10. 10. What Teachers Can Do In A Classroom <ul><li>Teacher-selected groups…and seating </li></ul><ul><li>Recognize student strengths </li></ul><ul><li>Provide a predictable, safe environment </li></ul><ul><ul><li>Visual cues </li></ul></ul><ul><ul><li>Firm, consistent expectations </li></ul></ul><ul><ul><li>Frequent positive, genuine, specific feedback </li></ul></ul><ul><ul><li>Structured day/class period (agenda on the board) </li></ul></ul><ul><li>Accommodations for assignments, as needed </li></ul><ul><ul><li>Provide adequate “wait time” and/or “priming” </li></ul></ul><ul><ul><li>Keep instructions simple </li></ul></ul><ul><ul><li>Allow typing vs. handwriting </li></ul></ul><ul><li>Positive behavior management techniques </li></ul>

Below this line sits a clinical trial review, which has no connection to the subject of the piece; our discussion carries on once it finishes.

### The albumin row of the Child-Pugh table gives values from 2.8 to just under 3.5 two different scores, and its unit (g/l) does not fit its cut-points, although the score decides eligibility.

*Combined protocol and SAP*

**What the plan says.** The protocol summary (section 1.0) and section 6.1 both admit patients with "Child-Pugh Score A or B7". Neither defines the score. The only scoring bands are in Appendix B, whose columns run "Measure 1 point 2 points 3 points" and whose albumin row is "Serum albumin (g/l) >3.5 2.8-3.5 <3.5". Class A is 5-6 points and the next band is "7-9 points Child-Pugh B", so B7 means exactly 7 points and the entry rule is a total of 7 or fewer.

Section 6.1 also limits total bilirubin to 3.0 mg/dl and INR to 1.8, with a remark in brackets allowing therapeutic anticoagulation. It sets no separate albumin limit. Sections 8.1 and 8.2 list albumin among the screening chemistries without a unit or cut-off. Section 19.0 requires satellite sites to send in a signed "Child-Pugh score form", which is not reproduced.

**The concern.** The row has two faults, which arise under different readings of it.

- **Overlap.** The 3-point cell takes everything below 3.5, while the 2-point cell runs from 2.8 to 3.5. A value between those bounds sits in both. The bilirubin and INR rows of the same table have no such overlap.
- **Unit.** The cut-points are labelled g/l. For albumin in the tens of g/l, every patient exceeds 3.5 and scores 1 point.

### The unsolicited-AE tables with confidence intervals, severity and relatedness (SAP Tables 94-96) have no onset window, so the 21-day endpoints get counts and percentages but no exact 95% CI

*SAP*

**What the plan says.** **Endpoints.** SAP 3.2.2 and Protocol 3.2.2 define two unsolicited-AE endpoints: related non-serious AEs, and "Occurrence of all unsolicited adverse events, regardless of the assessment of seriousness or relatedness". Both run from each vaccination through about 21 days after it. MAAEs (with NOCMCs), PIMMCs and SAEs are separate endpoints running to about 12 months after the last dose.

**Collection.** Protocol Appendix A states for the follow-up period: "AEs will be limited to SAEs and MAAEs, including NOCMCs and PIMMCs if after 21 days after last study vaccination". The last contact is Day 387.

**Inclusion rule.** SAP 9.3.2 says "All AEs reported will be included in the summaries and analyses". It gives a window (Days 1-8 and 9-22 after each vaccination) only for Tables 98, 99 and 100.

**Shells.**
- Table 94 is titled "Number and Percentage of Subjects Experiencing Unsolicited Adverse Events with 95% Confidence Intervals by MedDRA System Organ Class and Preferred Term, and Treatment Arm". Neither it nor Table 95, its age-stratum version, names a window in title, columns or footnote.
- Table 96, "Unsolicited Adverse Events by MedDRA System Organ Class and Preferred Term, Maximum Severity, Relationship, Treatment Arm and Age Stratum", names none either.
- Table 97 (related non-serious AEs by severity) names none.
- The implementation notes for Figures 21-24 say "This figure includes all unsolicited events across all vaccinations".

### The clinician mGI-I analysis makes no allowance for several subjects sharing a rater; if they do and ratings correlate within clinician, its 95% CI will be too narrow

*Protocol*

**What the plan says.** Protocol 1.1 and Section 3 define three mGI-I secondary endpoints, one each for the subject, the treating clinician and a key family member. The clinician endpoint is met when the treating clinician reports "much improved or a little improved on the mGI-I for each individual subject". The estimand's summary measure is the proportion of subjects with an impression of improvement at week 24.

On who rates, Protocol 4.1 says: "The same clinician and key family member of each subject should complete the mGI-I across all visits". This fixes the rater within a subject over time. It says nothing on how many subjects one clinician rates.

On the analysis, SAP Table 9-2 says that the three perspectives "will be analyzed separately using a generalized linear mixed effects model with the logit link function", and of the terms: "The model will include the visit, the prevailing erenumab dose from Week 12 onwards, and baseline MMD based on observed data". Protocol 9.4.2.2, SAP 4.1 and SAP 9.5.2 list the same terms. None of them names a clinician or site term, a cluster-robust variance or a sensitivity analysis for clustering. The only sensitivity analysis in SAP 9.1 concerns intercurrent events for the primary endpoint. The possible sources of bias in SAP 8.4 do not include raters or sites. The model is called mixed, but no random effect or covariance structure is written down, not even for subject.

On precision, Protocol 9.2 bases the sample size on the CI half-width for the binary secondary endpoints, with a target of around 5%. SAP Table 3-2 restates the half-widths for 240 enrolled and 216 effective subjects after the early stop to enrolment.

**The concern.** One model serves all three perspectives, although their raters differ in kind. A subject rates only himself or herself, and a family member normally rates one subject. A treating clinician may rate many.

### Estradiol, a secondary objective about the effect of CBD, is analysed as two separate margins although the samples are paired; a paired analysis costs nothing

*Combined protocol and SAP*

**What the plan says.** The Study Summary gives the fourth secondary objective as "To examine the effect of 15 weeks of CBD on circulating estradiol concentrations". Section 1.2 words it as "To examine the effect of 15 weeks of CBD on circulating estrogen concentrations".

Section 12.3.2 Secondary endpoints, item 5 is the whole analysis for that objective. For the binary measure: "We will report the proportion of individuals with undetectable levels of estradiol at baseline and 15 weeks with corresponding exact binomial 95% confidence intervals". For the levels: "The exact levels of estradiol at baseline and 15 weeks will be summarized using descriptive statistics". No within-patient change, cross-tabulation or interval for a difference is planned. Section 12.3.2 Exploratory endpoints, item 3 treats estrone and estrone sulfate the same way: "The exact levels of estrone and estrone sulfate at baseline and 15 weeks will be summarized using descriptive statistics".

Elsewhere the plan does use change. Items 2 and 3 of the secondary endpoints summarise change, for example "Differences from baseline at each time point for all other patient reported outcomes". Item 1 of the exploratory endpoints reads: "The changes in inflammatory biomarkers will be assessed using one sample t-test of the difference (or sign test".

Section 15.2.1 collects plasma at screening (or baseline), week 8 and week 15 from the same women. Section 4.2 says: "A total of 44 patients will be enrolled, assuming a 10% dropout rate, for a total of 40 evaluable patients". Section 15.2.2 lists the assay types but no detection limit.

11. 11. Factors That May Escalate a Crisis <ul><li>Judgmental or emotional responses </li></ul><ul><li>Arguing </li></ul><ul><li>ASSUMING intentionality and/or ability to control behavior </li></ul><ul><li>Sarcasm, nagging, ultimatums </li></ul><ul><li>Environmental changes </li></ul><ul><ul><li>Substitute teachers </li></ul></ul><ul><ul><li>Assemblies, fire/disaster drills, class changes </li></ul></ul><ul><ul><li>“ Calling in the cavalry” </li></ul></ul>
  12. 12. Factors that May Diffuse a Crisis <ul><li>Have a plan---and follow it! </li></ul><ul><li>Remain calm </li></ul><ul><li>Honor personal space </li></ul><ul><li>State expectations calmly but firmly </li></ul><ul><li>Allow options, if possible (e.g., “What will help you to calm down?” or “Do you want to go to Mr. TC’s office or Ms. SW’s?”) </li></ul><ul><li>Give person adequate attention, but avoid staring </li></ul>